*Iraqi guerrillas wounded at least four American troops on Friday night and Saturday, according to AP. They fired rocket propelled grenades and directed small arms fire at a patrol of the 173rd Airbone Brigade in Kirkuk (the Kurdish north). That attack wounded two soldiers, who are in stable condition. In south-central Baghdad, guerrillas exploded a roadside bomb as a humvee went by, wounding another two US soldiers.
*Remember I said on Thursday that sabotage of electrical facilities had left Basra (a city of 1.2 million or more) without airconditioning, water filtration, etc.? Well, tempers boiled over on Saturday, as the city erupted in riots. The immediate cause of the riots appears to have been the return of long lines at gasoline (petrol) stations. At one of the stations, frustrated patrons attacked nearby British troops. One rumor has it that someone tossed a grenade at a British vehicle and blew it up, though this story is not confirmed by the British spokesman. (If someone tossed a grenade, then this wasn’t just a riot growing out of frustration; there was a more organized group behind provoking it). The British fired back with rubber bullets, wounding four civilians. Word spread, and riots broke out at three other gas stations. People burned tires in the street, a Middle Eastern way of showing urban discontent, and threw rocks at British troops. Some sustained minor injuries. The price of gasoline has gone from 2 cents a gallon to $1.60 a gallon in the past four months, in a country with among the largest petroleum reserves in the world, and people in Basra are having to wait in lines for the privilege. Things seem to be returning to normal on Sunday. The British troops practice what they call “soft policing,” based on their experience in Northern Ireland (where not everyone would agree about the soft part). The Anglo-American Coalition does not have very much time to get basic services going, before they begin alienating large numbers of urban Iraqis and providing an opening to anti-American political and religious forces.
*Hussein Khomeini is giving more interviews, on the same subjects–the need for a separation of religion and state, the freedom America has bestowed on Iraqis, and his hopes for an American intervention in Iran, as well. In an interview with al-Hayat today, he replied to the charge that for the hardliners in Tehran to be overthrown would strengthen Israel’s hand in the region. He said that most people on the Iranian street couldn’t get excited about the Arab-Israeli issue. Iranians have their own problems, which he said have to come first. He added that he is all for the Palestinians, but Iranians at the moment are worse off than they are. Tom Friedman also gives Hussein a big play in his column for Sunday.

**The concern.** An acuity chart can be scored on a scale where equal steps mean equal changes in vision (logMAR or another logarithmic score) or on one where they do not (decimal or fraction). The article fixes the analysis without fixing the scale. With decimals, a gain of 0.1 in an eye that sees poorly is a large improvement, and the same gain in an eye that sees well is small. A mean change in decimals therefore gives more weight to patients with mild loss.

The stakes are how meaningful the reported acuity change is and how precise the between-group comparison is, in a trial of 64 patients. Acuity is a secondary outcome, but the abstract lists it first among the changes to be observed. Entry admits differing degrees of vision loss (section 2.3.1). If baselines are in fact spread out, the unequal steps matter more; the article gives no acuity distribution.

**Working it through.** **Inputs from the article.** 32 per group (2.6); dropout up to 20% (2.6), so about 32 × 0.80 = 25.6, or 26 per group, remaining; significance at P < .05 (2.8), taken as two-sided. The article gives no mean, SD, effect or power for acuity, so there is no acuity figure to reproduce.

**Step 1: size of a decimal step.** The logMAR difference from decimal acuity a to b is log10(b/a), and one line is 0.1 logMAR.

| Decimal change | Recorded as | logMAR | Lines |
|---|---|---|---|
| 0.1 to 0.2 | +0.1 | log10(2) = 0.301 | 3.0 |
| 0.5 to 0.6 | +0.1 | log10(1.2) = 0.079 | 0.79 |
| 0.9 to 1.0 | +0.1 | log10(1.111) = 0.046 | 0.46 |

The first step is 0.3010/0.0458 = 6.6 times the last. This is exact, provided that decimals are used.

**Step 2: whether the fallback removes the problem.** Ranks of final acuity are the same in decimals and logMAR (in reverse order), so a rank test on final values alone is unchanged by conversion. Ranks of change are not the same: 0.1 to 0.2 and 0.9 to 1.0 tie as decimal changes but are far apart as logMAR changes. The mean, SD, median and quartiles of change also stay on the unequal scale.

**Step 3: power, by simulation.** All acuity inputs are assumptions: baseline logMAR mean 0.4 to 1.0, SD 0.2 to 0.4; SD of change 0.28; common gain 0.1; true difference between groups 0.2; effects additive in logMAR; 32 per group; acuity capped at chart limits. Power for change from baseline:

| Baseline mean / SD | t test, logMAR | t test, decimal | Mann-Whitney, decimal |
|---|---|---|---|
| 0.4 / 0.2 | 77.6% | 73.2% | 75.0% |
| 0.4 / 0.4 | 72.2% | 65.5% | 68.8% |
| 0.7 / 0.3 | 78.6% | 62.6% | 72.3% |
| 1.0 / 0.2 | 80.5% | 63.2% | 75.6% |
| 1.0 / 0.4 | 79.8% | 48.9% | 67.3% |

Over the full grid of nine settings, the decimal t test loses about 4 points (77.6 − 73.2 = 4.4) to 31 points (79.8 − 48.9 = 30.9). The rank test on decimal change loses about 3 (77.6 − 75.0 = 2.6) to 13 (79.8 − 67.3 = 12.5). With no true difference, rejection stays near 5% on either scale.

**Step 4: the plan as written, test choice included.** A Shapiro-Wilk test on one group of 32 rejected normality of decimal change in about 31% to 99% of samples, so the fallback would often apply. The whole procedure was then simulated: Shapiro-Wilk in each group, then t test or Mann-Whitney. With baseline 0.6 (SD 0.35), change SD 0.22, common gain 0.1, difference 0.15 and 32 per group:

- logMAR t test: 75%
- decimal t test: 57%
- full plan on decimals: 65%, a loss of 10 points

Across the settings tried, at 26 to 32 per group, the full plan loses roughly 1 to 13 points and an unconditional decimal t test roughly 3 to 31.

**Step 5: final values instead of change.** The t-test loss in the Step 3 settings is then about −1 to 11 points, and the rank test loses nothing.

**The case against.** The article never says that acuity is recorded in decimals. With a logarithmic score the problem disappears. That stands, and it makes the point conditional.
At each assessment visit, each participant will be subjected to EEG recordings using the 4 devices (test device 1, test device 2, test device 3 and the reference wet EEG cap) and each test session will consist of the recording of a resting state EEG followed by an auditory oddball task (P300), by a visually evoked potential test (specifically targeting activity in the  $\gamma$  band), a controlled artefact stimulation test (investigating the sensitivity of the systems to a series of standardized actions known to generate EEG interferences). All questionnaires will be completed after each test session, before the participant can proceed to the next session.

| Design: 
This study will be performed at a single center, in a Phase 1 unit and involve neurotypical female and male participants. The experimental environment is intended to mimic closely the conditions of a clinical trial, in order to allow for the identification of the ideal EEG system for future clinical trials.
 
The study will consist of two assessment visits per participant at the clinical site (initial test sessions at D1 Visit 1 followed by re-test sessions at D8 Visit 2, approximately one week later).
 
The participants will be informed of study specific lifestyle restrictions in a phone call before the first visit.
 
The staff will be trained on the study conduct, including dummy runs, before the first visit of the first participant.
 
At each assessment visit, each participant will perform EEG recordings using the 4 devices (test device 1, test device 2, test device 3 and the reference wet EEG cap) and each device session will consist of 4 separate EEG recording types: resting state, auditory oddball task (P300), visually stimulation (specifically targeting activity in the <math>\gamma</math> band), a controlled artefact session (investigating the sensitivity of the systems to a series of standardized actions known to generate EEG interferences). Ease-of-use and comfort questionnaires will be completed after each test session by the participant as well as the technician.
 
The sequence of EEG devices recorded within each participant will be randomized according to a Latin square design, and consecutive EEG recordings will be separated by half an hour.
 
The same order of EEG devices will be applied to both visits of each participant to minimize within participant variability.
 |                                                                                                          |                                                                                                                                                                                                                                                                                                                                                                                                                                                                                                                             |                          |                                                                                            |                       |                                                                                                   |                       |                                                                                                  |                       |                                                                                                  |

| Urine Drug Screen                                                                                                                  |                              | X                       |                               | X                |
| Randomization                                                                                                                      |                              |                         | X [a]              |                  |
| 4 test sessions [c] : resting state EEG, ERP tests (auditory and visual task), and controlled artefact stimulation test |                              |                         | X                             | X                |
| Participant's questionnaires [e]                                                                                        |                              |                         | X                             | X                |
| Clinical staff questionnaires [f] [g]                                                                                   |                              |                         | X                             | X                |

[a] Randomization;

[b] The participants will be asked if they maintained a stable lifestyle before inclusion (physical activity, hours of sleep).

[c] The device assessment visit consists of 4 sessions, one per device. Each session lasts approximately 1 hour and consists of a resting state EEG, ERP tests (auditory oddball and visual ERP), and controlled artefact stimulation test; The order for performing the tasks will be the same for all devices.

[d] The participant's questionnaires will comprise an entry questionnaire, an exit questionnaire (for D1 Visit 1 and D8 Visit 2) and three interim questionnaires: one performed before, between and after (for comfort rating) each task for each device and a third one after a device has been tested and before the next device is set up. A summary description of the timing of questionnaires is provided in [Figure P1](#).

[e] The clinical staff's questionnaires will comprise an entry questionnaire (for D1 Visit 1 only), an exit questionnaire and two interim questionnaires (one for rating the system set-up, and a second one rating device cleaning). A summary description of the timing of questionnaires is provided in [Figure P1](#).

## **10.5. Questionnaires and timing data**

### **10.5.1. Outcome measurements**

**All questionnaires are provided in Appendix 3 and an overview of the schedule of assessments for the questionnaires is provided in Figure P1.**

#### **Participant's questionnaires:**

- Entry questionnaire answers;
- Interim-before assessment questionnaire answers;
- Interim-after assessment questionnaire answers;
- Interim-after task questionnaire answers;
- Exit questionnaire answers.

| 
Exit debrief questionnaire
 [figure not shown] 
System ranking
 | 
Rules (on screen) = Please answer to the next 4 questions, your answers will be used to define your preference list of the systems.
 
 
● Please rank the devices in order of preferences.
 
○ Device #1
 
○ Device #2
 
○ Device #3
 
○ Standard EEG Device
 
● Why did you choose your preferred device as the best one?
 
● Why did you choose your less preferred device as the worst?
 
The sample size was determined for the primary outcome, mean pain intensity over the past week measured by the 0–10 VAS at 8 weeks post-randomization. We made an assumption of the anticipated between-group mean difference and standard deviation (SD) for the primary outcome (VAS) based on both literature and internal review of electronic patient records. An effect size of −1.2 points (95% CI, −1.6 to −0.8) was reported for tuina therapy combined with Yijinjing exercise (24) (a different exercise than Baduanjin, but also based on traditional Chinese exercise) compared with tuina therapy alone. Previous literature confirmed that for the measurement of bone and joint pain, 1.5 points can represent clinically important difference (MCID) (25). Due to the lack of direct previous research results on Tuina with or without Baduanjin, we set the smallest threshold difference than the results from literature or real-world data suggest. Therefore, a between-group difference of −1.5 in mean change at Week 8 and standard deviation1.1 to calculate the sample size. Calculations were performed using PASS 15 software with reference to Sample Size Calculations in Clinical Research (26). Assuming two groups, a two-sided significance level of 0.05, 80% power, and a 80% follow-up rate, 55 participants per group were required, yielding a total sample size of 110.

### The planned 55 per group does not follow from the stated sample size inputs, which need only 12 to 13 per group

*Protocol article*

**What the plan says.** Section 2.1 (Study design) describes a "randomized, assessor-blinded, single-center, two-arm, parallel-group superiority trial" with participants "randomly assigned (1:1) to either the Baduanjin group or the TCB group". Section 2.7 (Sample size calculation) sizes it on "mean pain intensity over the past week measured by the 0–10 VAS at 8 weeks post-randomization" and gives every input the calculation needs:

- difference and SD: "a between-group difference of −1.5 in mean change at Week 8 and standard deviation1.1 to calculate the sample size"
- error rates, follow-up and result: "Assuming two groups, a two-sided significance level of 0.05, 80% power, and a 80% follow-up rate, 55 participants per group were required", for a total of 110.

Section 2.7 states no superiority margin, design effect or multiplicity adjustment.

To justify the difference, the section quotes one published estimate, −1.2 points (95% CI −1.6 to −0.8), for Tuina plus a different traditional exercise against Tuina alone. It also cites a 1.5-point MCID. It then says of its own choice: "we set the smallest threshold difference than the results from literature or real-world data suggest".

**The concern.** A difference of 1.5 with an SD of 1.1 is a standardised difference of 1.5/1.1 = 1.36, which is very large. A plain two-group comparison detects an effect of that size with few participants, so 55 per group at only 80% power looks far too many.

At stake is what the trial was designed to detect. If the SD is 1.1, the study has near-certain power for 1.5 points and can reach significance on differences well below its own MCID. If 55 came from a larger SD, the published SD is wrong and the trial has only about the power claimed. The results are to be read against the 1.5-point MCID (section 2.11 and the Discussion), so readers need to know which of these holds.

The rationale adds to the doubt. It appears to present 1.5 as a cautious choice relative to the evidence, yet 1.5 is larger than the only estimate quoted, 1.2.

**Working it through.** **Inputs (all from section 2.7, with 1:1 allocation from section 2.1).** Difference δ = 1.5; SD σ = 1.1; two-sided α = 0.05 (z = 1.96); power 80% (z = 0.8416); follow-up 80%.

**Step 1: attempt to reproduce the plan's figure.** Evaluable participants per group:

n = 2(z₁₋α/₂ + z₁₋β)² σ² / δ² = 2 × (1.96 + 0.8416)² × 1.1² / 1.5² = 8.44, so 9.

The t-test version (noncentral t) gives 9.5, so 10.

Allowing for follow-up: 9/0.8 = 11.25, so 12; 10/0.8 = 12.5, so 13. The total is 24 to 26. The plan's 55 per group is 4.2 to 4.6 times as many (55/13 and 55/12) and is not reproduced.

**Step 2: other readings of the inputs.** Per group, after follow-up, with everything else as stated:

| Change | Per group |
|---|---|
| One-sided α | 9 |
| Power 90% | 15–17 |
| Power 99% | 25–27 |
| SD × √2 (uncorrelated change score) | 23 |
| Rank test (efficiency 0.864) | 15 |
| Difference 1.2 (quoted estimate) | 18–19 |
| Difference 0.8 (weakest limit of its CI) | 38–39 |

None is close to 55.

Hussein Khomeini is just saying the same things as much better known figures like Abd al-Karim Soroush and Mohsen Kadivar in Iran, who actually have risked something to say it (in Baghdad he is beyond Tehran’s reach). I very much doubt that most Iraqi Shiites have ever heard of him, or care what he believes in. He is certainly a nobody in Iran, where his recent call for an American intervention will make him despised as a quisling even by most reformers. (Iranian reformers are mostly nationalists; they want to do this themselves.) In short, Hussein Khomeini is a man bites dog story for the Western press, because his views are the opposite of those of his grandfather. But I sincerely hope the US government is not putting any eggs in his basket. At the moment, he doesn’t amount to anything in Iraqi religious politics. Whether he ever will depends on his ability to do grassroots political organizing and attract a large constituency. This may be difficult. Non-religious Iraqi Shiites of the sort who would support a separation of religion and state are generally unenthusiastic about clergymen (a lot of them are leftists). Religious Shiites appear mainly to follow Grand Ayatollah Ali Sistani (who wants a state based on Islamic law) or Muqtada al-Sadr (who is a real Khomeinist and wants clerical rule of Iraq). Sistani has the prestige of being a grand ayatollah, which to say the least Hussein Khomeini does not (and won’t for decades, probably). Muqtada has hundreds of thousands, some say 2 million, fanatical followers who started out following his martyred father, Sadiq al-Sadr, and who are poor and angry and impatient, for whom a Hussein Khomeini means nothing.
*The “mobile germ weapons labs” found in Iraq appear actually to have been producing hydrogen to float blimps for Iraqi army target practice. Meantime, more “mobile labs” have just been found. The problem, folks, is that it is obvious that whatever Iraq had in the way of a) WMD weapons programs and b) WMD weapons stockpiles simply did not represent a threat to the United States. Ipso facto this was not a preventive war (it was never a preemptive one, since Iraq wasn’t on the verge of going to war against the US.) It was a unilateral war waged on the basis of hyped up “intelligence.” Yes, yes, it may turn out to be a good thing for the poor Iraqis, though those in Basra are developing significant doubts. But Americans will be going down a slippery slope indeed if they let it stand as a precedent for anything.
*The Carnegie Endowment for Peace has assembled a great list of quotes from Bush administration folks about Iraq’s supposed Weapons of Mass Destruction and alleged ties to al-Qaeda (both crocks). See http://www.ceip.org/files/projects/npp/resources/iraqintell/adminquoteshtml.htm. Maybe this fiasco will finally get Congress to stop subverting the Constitution by virtually ceding to the President the right to make war at will. The lack of interest in Congress in the war and in Iraq-related diplomacy is truly frightening. If some senators weren’t running for 2004, one has a sense that they would just cede it to the Pentagon altogether.